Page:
Amid COVID-19 concerns, commissioners said it "wasn't the right time" for the referendum.
In 2019, Sarasota County Commissioner Michael Moran brought forth an idea to address the county’s lack of mental health care funding, proposing a special taxing district.
In January, commissioners unanimously voted to pursue a voter referendum on the proposed property tax to fund it.
But now, commissioners have backed away from the referendum for this year, citing COVID-19 effects on the economy.
“In good faith, it is difficult to ask the taxpayers of Sarasota County to vote on this issue when we really don’t know the full impact of this financial crisis that’s coming about, given COVID-19,” Moran said.
As shutdowns related to COVID-19 affect the local economy, commissioners were concerned about budget cuts. Several stated that many existing programs would have to face cutbacks so it wouldn’t be the right time to add another program.
“You’d be asking existing programs to take a hit while instituting new programs and I don’t think that’s a great position to be in,” Commissioner Nancy Detert said. “If we delay it a year, I think people would understand.”
Commissioners also expressed concerns about raising residents’ property taxes when many are already facing wage cuts and job losses.
If the referendum were approved, the commission would have set a property tax rate annually. The county would then have controlled distribution of the collections to local service providers.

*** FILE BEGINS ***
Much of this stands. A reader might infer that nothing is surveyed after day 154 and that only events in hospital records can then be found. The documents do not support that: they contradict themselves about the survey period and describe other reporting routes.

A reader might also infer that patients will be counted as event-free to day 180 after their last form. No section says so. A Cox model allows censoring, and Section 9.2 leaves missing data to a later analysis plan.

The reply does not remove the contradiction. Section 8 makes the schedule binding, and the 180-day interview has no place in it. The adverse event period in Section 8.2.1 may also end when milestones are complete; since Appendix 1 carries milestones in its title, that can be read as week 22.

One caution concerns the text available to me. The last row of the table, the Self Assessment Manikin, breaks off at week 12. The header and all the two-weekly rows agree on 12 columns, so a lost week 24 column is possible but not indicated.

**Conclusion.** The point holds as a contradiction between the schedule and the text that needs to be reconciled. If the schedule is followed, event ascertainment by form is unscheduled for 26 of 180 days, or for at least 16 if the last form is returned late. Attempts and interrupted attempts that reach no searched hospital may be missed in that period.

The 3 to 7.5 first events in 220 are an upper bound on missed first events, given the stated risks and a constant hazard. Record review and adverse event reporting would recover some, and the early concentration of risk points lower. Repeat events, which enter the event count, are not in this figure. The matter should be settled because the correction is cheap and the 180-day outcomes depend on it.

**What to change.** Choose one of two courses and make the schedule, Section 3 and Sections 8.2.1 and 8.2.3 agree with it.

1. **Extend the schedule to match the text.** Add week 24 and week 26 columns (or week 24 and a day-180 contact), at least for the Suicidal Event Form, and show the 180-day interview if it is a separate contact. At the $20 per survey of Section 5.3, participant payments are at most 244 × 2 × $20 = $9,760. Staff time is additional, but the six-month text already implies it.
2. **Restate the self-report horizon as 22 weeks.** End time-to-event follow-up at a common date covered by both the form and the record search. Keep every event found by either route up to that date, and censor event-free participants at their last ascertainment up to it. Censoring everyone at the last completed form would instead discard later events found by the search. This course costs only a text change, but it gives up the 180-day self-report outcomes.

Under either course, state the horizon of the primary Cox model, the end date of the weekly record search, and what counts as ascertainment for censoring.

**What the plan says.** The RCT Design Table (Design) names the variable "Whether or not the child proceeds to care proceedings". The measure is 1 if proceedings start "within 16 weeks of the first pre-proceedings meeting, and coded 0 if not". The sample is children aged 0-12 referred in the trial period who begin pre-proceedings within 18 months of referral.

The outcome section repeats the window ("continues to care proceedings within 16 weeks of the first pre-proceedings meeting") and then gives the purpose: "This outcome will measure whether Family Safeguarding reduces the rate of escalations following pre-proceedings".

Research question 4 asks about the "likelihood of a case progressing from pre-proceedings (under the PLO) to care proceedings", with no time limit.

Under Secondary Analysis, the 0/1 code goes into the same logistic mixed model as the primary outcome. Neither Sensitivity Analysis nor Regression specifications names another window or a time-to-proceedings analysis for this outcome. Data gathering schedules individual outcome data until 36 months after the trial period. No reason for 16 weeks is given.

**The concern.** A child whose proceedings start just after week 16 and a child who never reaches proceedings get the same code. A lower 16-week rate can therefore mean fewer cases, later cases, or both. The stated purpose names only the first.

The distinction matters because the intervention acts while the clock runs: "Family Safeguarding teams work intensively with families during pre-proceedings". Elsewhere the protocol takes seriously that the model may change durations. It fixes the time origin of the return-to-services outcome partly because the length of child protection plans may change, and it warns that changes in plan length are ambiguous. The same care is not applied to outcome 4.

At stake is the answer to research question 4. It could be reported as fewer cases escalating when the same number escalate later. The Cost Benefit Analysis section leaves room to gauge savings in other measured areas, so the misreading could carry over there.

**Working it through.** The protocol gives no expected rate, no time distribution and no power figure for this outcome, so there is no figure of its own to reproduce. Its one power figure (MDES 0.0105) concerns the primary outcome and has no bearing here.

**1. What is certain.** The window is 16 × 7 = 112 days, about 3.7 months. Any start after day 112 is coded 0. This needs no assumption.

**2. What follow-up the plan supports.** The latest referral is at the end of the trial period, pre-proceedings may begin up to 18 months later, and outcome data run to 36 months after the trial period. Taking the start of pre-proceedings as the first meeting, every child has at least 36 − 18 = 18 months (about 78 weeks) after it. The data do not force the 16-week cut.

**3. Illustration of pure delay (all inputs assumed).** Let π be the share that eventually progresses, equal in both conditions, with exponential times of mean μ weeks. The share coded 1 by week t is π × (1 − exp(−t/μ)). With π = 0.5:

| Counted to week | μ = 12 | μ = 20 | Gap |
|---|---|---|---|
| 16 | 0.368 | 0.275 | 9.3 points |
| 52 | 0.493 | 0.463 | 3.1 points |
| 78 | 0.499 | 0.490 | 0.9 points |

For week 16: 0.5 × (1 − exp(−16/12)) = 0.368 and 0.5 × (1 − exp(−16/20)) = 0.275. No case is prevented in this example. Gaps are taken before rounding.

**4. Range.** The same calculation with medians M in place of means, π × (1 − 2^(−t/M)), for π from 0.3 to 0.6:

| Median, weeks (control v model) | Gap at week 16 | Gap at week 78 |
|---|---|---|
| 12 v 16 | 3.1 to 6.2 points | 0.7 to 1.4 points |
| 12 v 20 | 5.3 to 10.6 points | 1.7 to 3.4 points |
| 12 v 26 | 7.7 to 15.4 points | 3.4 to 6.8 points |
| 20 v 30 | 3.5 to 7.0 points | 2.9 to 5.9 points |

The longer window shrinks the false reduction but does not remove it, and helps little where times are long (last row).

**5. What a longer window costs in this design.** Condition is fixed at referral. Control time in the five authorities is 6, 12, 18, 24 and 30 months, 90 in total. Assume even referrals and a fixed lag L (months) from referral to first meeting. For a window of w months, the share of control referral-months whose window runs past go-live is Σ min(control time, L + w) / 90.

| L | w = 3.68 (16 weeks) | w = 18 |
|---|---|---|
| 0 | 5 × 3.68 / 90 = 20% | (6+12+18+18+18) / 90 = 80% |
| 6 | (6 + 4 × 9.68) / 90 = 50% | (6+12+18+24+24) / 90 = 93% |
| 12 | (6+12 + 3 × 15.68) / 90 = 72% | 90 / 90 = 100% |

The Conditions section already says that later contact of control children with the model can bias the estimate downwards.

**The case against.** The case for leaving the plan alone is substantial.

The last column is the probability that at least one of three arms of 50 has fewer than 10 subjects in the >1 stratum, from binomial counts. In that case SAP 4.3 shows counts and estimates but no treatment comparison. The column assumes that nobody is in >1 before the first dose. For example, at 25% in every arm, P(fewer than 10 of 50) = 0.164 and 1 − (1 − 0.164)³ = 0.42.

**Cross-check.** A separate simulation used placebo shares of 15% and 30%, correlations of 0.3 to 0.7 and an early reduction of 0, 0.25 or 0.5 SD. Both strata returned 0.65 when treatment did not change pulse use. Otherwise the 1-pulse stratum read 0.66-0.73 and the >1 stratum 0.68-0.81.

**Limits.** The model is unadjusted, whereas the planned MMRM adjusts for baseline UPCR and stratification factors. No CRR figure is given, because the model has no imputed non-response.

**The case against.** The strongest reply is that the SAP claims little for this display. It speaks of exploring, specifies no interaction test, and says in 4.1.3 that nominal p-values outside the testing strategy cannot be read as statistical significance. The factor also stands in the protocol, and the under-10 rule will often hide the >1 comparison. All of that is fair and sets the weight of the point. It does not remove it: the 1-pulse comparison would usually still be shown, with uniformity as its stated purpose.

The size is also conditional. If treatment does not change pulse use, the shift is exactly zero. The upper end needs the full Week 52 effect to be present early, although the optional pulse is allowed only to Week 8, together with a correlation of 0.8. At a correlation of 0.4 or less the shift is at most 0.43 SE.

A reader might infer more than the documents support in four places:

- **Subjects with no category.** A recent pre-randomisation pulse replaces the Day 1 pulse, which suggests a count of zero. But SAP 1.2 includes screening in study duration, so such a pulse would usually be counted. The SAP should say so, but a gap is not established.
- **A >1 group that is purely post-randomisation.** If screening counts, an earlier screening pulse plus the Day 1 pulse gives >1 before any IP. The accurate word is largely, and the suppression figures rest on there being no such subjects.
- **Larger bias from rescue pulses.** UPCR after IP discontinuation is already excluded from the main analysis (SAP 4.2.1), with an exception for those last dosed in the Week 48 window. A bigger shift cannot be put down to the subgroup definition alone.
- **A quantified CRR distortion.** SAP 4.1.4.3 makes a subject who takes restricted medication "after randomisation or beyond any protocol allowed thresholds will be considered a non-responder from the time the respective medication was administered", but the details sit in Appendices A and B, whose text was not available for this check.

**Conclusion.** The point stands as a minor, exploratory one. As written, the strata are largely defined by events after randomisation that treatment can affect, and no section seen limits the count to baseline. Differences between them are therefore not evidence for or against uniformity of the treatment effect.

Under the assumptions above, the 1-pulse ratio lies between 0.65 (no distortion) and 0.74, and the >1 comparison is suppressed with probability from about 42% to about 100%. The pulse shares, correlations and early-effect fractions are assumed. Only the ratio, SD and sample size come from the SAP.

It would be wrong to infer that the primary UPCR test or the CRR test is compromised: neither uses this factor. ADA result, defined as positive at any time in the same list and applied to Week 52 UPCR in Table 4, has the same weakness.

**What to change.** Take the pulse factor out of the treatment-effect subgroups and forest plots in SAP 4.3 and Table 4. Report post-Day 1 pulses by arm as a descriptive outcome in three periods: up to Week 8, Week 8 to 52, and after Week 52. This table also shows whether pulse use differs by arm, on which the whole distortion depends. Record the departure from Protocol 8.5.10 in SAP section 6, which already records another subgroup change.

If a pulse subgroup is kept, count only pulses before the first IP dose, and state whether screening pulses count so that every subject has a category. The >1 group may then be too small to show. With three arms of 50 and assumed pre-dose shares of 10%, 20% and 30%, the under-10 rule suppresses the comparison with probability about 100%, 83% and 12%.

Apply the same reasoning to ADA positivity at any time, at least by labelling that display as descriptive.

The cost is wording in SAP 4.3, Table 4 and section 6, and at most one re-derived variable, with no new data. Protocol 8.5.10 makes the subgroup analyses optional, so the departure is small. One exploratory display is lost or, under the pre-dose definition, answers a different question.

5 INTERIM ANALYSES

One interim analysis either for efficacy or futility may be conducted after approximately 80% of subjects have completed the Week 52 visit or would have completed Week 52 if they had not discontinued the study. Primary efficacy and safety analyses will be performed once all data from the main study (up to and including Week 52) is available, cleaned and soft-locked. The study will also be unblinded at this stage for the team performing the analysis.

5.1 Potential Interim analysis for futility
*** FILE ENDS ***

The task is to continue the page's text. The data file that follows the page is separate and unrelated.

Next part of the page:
“It’s a really testy time to raise people’s property taxes, especially in a time when we have budget cuts,” Detert said.
Commissioners all expressed their favor for the referendum and discussed the possibility of bringing it up again on the next ballot.
Commissioner Christian Ziegler said it would be unfortunate to push ahead with the referendum and have the voters reject it in the fall.
Commissioner Charles Hines stated he would like to hear a lot of public opinion about the district before he voted to put in on the November ballot. Additionally, he said many workshops to educate the public on the district would need to be held, neither of which is possible under current conditions.
“Timing is everything,” Moran said. “And the timing on this couldn’t be any worse.”